After the deli, the acres devoted to fresh fruit and vegetables beckon. My mind races as I obsessively anticipate the meals that could be made. I stand accused of the sin of gluttony every time I enter the delectable land of The QueenVic Market.
Who built this little castle of driftwood on the sands of the 90 Mile Beach, silvering limbs sought of equal length, to create an airy teepee? A thing of beauty, an achievement, an installation made by man or sea? Moulded and shaped by a king tide on full moon? Today it is here, tomorrow gone. Achievements, like possessions, are transient.
Sitting on the banks of the ancient Murray River, the day is hot and still: I pass the afternoon with a glass of vodka and Passiona on ice, sunning my legs, followed by a dip in the water, while chatting with my daughter/best friend. Oh Happy Day.
I’m on a mission to explore the many beaches and banks of the Murray River, camping off the grid where possible. As the river is 2,508 kilometres in length and runs through three states of Australia, this could be mission impossible. Earlier Murray river posts can be viewed here and here.
This time, we set up camp on a sandy bank between Cobram and Yarrawonga in Victoria, one day after a holiday weekend. We had this glorious beach to ourselves, bar two canoeists heading down stream, and one tourist passenger boat. I’m glad I wasn’t perched on the throne of my river view toilet/shower on that occasion.
Thanks to Kyle, who should be cloned and packed away in everyone’s tool box, we had hot water on demand, many other unusual and handy camping gadgets, as well as ready help with anything to fix or adjust. His gadgets included a vacuum cleaner, a high pressure hose, an electric fan, radios, mobile phones, tablets and iPads, shower pumps and portable fridges, to name just a few. Solar panels supplied power to the 12 volt battery systems that had already been charged by our vehicles in the trip to the river. An inverter took care of converting 12 volt power from the batteries to 240 volts for those appliances that required mains power.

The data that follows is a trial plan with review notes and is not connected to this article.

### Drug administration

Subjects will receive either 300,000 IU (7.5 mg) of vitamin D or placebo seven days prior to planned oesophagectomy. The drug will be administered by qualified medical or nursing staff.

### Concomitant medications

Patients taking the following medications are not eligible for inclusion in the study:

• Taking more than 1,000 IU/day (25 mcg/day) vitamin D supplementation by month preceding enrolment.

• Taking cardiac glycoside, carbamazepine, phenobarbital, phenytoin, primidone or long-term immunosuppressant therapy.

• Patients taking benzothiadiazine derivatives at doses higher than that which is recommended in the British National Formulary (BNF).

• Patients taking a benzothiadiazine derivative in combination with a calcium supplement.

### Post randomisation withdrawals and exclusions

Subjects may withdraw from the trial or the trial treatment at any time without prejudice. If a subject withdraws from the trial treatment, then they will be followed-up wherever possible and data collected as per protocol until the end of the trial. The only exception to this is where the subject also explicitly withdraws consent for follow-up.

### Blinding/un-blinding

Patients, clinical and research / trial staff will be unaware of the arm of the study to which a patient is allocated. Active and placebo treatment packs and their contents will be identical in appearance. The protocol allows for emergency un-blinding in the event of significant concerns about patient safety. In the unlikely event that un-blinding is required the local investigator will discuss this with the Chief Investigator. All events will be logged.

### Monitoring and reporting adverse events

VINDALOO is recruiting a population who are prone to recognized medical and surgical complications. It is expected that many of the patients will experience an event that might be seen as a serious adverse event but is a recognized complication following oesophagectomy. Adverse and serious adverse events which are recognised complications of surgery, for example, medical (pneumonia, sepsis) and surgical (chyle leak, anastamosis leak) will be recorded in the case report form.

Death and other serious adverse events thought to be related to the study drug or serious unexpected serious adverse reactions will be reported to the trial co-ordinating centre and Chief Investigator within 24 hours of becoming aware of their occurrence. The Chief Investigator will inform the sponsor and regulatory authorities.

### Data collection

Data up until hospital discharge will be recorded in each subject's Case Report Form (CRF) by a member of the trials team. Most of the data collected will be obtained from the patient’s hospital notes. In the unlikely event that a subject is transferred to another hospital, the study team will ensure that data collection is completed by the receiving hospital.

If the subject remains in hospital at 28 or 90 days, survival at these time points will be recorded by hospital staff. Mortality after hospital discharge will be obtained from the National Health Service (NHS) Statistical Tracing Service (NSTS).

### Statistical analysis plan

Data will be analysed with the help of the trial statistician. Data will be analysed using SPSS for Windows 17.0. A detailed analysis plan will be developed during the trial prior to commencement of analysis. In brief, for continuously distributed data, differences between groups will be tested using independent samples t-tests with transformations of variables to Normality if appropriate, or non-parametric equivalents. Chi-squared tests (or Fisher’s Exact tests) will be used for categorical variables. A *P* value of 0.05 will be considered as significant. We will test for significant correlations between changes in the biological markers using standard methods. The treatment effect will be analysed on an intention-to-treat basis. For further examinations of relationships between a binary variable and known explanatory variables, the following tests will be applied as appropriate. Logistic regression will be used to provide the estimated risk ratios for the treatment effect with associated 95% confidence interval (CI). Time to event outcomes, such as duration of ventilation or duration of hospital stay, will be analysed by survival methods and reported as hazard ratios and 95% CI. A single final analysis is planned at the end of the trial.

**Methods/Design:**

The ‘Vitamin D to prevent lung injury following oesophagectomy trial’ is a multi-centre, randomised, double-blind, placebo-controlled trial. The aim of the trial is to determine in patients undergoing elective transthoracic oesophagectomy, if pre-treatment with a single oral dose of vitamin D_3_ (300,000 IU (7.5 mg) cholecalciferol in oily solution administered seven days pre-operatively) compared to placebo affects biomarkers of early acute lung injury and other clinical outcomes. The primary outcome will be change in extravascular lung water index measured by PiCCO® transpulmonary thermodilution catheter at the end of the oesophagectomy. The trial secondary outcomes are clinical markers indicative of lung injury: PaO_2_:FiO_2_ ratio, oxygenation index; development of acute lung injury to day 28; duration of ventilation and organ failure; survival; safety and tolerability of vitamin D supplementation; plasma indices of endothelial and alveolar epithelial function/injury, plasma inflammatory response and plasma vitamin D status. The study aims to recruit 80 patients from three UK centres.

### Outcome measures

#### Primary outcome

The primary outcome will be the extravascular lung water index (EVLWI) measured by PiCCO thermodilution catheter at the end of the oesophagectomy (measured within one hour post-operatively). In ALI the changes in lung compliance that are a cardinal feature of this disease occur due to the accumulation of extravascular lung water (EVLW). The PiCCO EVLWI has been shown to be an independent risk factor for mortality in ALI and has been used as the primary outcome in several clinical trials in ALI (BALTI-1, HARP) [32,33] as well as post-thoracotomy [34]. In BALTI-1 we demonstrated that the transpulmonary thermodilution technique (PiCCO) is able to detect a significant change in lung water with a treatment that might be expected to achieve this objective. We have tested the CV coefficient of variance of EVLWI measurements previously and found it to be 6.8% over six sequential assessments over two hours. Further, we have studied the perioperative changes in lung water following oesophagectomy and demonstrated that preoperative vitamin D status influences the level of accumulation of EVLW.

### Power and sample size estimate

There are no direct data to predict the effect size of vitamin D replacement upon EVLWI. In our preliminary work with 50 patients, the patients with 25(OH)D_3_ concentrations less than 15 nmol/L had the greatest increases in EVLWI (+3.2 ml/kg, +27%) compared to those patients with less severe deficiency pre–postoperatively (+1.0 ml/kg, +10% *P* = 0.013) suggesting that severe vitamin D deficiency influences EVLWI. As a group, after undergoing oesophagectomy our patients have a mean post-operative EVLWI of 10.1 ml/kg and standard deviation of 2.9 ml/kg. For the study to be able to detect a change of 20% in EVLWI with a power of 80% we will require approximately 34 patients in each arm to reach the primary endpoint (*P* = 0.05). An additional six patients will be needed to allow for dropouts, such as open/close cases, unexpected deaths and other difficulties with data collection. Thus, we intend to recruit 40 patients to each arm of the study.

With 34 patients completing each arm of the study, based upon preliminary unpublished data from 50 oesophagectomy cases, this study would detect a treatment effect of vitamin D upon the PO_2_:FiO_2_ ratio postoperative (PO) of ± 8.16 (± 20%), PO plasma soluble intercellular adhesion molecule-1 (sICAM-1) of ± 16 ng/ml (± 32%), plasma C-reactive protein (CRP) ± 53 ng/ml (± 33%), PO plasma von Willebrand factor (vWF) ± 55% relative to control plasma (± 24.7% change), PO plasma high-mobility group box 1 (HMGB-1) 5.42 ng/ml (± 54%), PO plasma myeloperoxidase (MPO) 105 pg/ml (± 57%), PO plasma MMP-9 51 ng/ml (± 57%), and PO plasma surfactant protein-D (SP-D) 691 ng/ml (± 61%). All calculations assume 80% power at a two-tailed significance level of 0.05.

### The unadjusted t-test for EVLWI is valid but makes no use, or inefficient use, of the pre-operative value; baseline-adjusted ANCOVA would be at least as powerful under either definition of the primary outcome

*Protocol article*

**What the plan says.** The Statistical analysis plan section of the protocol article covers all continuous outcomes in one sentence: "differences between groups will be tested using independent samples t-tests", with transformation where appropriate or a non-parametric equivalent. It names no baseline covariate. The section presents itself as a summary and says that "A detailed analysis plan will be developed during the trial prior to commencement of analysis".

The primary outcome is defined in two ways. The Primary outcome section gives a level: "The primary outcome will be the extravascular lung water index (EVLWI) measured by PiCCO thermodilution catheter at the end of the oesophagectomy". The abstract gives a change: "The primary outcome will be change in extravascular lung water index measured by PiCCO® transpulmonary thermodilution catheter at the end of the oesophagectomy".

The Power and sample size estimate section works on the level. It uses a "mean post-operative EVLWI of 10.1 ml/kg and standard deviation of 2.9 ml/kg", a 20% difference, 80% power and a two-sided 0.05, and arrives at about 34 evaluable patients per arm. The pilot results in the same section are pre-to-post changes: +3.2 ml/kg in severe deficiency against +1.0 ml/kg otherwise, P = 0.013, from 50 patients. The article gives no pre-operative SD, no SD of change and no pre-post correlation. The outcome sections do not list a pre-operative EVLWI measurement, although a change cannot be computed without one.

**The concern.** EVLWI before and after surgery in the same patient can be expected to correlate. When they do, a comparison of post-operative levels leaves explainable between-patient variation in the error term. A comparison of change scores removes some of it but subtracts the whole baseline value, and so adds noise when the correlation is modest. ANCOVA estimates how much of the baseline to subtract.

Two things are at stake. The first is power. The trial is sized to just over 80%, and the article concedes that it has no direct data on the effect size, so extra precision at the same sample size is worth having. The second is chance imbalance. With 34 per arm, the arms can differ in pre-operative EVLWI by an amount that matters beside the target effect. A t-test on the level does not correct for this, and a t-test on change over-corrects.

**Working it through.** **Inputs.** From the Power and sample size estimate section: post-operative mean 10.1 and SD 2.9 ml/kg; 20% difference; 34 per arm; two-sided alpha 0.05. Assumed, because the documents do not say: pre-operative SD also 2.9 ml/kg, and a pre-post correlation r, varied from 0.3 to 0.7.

Our hot water service was fired up each morning and evening. Cold river water is poured into a funnel inserted in the top of the keg which is then heated on the campfire. A short time later, boiling hot water comes from the outlet, providing enough for showers and dishwashing.
Camping trips require good but simple food. Sometimes we cooked on gas or used Kyle’s Dutch ovens, partly buried in a shallow layer of hot coals with more hot coal on the lids enabling roasting, casseroling and baking. Lunchtime catering on hot days consisted of sandwiches and salads: the kids picked out the bits they liked. The pescatarians ate stuffed peppers with leftover Pesto Mac ( a variation of Mac and Cheese for pesto lovers) as well as curries and salmon burgers.